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Four legs, all heart

USPS dedicates Military Working Dogs stamps

Stamp sheet showing colorful illustrations of dogs
The Military Working Dogs stamps feature stylized geometric illustrations of four breeds that commonly serve in the U.S. armed forces. Clockwise from top left are a German shepherd, a Labrador retriever, a Dutch shepherd and a Belgian Malinois.

The nation’s military war dogs were hailed as four-legged heroes during a ceremony last week to dedicate stamps honoring their service.

“The bravery, loyalty and service of all military working dogs — past and present — will never be forgotten,” said David C. Williams, vice chairman of the USPS Board of Governors, who led the Aug. 1 dedication.

Military canines have aided U.S. soldiers in World War I, World War II, the Korean War, the Vietnam War, and the Afghanistan and Iraq wars. The armed forces currently use approximately 2,300 dogs, providing the animals with extensive training and care.

During the dedication ceremony, Williams and other speakers told stories about dogs like Cairo, a Belgian Malinois who accompanied Navy SEAL Team 6 on its 2011 mission to find Osama bin Laden, and Maiko, a multi-purpose canine that was killed while accompanying Army Rangers during a raid on Al Qaeda militants in Afghanistan last year.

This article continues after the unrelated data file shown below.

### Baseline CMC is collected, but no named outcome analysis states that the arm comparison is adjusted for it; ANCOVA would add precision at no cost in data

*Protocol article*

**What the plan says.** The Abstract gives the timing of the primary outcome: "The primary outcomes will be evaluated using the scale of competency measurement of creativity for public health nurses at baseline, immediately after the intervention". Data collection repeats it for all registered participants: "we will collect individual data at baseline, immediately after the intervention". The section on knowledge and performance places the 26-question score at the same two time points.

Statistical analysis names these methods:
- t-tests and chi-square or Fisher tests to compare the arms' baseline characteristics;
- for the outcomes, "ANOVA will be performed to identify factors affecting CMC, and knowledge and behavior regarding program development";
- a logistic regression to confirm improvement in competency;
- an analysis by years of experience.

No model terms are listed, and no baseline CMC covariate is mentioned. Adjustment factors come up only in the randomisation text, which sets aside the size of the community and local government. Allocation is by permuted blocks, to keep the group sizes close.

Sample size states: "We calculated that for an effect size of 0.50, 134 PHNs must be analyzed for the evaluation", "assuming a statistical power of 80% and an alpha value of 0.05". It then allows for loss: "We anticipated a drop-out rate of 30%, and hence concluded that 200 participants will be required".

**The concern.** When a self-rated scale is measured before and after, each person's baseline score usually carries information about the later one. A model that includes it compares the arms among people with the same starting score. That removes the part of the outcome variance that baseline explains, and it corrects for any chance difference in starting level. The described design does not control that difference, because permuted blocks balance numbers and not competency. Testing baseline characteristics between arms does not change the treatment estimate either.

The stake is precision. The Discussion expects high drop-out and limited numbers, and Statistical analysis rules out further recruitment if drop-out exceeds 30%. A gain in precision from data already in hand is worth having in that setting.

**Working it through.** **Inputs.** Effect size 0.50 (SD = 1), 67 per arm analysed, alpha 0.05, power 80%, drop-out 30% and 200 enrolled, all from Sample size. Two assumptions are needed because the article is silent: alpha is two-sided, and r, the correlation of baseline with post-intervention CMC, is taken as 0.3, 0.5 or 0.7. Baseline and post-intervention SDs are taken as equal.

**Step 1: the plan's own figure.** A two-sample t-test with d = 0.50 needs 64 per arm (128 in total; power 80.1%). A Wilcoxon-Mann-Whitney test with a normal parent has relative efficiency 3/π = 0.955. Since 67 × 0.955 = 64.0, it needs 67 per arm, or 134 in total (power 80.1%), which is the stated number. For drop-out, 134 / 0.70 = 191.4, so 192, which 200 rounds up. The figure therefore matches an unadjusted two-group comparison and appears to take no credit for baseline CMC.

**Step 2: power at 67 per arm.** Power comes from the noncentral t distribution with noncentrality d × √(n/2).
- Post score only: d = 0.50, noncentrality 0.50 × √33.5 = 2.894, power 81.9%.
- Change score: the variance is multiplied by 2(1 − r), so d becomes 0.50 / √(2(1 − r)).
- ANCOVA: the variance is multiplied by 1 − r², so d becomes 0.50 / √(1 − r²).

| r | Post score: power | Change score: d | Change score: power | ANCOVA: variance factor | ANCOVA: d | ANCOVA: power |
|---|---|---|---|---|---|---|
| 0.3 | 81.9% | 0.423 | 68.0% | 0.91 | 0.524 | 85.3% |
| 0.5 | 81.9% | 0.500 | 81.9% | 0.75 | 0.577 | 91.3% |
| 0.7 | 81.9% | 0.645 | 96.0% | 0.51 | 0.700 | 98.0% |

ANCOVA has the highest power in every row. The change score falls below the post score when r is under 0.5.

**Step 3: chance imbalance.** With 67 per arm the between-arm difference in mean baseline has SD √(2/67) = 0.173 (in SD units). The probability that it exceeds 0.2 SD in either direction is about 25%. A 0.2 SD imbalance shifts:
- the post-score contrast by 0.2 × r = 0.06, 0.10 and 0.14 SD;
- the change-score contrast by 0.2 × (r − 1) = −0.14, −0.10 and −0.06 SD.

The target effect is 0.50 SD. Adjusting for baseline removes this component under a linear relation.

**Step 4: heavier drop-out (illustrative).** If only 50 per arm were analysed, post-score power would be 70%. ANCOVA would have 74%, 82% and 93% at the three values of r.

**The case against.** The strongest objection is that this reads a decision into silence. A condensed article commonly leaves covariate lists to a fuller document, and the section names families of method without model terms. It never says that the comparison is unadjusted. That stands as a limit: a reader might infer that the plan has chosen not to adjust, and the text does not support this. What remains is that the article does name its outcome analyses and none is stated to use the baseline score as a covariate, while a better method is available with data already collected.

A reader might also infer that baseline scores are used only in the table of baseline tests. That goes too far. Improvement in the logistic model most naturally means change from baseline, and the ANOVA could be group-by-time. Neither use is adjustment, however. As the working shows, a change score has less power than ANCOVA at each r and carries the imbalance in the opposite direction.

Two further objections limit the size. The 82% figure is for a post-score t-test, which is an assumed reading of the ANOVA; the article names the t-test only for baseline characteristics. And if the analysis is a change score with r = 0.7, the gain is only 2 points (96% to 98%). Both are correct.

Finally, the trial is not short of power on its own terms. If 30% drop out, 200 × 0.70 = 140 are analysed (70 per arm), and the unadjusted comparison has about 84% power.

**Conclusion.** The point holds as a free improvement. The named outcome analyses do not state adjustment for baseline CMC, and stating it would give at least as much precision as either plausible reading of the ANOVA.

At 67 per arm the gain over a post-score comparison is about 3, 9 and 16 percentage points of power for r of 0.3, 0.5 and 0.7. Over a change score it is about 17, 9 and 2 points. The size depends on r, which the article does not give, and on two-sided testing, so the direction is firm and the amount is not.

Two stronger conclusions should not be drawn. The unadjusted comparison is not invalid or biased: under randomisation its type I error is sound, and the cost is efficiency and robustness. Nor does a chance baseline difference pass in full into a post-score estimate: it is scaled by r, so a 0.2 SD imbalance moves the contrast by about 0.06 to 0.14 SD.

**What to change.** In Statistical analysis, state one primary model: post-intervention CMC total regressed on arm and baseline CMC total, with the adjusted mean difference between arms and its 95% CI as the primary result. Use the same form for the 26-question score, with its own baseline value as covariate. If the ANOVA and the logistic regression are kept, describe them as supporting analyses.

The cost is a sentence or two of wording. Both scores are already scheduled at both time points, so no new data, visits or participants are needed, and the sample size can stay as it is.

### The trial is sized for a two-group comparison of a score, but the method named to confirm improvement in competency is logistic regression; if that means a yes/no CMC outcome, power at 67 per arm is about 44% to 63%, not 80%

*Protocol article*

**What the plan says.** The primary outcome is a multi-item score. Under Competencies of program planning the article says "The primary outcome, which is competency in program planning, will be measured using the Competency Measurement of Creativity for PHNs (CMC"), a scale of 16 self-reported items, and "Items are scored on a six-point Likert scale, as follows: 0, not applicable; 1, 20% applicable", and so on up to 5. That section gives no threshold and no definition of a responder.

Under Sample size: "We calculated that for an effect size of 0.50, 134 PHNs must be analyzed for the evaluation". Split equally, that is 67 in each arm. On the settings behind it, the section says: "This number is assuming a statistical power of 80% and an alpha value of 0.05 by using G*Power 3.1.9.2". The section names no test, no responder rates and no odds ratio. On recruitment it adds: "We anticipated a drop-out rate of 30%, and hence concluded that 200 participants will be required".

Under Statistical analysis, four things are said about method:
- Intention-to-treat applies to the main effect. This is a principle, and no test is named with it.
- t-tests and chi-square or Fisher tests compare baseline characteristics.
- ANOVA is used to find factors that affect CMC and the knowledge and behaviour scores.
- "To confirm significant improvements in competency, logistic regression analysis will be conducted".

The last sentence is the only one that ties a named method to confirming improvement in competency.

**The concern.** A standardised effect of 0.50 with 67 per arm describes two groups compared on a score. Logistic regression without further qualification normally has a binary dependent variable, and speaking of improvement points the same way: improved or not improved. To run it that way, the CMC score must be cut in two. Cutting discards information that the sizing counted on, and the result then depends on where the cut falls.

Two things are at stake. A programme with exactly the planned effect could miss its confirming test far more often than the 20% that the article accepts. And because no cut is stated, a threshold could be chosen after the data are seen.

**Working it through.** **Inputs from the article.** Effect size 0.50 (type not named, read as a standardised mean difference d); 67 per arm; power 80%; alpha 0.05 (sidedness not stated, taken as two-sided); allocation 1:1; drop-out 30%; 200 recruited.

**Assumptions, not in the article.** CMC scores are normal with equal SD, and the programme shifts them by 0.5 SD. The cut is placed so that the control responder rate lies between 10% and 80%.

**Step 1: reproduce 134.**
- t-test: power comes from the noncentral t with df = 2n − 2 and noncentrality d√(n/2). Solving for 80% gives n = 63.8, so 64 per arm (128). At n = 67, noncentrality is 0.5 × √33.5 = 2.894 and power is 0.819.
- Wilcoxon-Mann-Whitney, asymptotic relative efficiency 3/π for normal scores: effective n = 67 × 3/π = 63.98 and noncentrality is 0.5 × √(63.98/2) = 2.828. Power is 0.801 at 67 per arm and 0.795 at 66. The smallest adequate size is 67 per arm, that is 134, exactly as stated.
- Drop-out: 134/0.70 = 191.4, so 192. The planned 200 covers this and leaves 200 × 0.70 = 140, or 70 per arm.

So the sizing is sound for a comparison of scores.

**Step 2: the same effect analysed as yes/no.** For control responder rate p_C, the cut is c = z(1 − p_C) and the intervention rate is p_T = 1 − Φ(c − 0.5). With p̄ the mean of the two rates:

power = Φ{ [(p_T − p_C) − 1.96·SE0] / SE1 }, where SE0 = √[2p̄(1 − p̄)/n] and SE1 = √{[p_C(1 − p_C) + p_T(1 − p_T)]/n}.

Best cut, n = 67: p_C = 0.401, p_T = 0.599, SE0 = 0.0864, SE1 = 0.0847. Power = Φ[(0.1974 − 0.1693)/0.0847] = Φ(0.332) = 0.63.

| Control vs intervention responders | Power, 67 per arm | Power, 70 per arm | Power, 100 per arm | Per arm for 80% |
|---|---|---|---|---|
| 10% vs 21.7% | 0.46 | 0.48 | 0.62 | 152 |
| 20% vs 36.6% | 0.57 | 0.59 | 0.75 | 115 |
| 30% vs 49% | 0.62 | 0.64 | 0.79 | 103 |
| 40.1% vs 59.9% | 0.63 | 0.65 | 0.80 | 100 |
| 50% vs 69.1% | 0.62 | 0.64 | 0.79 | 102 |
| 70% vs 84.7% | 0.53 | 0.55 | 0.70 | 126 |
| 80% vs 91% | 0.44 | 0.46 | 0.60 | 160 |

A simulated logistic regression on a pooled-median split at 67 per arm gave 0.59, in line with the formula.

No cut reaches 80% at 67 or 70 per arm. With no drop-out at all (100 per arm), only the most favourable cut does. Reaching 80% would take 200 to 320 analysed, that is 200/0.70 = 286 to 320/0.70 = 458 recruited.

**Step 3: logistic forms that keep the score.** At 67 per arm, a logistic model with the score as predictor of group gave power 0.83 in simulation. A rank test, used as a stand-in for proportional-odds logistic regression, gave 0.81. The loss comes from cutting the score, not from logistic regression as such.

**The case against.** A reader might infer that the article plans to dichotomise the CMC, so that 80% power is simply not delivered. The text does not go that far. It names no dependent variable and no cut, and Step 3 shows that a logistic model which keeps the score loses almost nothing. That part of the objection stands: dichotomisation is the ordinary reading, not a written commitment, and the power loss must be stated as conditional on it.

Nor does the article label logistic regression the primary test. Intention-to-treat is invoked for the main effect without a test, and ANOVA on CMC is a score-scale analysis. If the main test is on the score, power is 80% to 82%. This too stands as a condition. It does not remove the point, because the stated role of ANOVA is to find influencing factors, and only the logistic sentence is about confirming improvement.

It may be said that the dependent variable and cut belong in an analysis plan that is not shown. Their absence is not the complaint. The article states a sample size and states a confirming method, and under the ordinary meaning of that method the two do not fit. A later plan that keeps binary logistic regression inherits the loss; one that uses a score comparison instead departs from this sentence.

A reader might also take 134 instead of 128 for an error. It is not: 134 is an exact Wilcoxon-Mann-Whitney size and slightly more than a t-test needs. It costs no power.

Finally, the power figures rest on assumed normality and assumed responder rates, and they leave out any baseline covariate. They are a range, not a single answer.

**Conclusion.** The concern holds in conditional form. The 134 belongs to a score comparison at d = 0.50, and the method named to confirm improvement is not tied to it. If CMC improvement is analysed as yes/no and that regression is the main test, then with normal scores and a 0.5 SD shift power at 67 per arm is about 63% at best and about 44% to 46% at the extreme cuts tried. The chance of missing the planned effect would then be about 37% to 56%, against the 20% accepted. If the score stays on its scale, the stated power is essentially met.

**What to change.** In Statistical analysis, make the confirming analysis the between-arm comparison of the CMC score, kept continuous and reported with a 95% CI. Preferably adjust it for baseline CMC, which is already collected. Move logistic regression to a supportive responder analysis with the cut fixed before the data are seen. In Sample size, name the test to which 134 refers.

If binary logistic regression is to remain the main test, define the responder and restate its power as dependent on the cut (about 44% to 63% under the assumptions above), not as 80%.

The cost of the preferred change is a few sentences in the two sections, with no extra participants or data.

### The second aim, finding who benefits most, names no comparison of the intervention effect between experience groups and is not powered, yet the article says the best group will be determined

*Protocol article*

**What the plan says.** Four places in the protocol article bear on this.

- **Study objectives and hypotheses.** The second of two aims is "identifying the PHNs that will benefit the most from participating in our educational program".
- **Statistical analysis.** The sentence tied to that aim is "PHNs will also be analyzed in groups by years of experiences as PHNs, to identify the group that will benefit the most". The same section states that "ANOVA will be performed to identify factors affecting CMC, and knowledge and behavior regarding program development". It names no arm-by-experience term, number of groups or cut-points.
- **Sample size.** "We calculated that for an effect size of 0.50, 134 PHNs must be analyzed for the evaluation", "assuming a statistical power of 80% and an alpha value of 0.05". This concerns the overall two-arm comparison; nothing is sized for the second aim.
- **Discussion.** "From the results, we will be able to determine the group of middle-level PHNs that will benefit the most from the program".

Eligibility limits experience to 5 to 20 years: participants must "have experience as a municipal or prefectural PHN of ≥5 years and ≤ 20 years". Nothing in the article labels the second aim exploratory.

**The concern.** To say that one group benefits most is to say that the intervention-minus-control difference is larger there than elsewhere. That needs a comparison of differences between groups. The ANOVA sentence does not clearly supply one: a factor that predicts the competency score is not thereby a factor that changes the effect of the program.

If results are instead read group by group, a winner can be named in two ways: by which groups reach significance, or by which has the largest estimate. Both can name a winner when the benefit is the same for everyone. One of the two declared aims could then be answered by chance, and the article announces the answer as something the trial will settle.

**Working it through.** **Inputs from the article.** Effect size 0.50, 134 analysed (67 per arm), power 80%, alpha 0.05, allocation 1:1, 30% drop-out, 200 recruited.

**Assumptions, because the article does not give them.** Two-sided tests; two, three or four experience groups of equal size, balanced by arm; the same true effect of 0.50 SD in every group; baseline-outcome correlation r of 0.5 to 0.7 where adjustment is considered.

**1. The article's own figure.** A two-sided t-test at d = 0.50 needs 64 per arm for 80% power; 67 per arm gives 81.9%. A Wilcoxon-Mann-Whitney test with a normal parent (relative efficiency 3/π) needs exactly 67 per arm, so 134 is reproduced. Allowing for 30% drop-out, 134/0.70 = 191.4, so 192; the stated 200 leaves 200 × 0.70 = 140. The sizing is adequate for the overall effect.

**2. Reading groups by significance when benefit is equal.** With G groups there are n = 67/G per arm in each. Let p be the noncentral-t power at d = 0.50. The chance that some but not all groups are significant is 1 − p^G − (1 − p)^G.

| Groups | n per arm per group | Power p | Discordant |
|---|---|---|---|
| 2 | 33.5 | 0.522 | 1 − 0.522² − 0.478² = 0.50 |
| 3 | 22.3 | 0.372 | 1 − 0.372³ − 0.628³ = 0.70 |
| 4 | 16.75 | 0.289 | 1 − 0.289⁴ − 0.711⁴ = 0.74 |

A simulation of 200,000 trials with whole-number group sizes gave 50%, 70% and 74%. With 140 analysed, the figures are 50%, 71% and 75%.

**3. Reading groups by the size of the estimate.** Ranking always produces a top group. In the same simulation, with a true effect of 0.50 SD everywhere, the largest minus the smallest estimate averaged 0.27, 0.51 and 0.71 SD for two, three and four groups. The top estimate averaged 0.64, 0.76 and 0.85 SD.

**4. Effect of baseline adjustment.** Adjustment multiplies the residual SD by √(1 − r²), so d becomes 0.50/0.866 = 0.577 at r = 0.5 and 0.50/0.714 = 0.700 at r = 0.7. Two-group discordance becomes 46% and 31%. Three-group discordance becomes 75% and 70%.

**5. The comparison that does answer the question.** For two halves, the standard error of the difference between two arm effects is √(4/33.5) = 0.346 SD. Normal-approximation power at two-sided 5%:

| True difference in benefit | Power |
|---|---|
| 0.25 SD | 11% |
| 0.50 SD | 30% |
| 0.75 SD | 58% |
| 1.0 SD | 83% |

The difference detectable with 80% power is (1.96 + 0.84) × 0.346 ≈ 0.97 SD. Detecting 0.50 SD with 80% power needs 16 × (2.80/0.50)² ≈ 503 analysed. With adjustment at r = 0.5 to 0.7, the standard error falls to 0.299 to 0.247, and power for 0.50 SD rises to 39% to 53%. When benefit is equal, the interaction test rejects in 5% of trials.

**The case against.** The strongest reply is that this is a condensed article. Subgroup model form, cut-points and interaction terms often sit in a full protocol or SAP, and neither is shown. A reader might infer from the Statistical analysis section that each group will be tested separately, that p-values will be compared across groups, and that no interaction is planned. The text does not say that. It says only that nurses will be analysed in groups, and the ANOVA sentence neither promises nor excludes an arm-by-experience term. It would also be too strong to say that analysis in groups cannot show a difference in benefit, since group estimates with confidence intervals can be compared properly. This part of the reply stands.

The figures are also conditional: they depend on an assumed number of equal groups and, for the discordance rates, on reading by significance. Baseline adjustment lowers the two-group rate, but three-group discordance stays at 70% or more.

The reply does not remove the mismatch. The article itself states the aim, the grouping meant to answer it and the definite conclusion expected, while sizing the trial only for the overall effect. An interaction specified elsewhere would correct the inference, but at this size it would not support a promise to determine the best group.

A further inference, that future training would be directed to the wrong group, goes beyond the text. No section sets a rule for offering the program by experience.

“Working dogs like Cairo and Maiko … are heroes deserving of our respect and gratitude,” said Williams.

Available in booklets of 20, the Military Working Dogs stamps showcase four breeds that commonly serve in the U.S. armed forces today — German shepherd, Labrador retriever, Belgian Malinois and Dutch shepherd.

The stamps are available at Post Offices and

Other speakers at the ceremony, which was held during an American Philatelic Society Show in Omaha, NE, were U.S. Rep. Don Bacon of Nebraska; Scott English, the American Philatelic Society’s executive director; Lt. Col. Michael Cheatham of Offutt Air Force Base; Ronald Aiello, the United States War Dogs Association’s president; and Dave Keeton, an author and former military working dog trainer and caretaker.

In his remarks, Bacon recalled working with Navy SEAL team members, who told him how much they value the contributions of the dogs.

“They like having military working dogs on their team because it helps save their lives. So they save, they protect, they locate and they attack,” Bacon said. “We’re the land of the free and the home of the brave … and our military working dogs are part of that team.”

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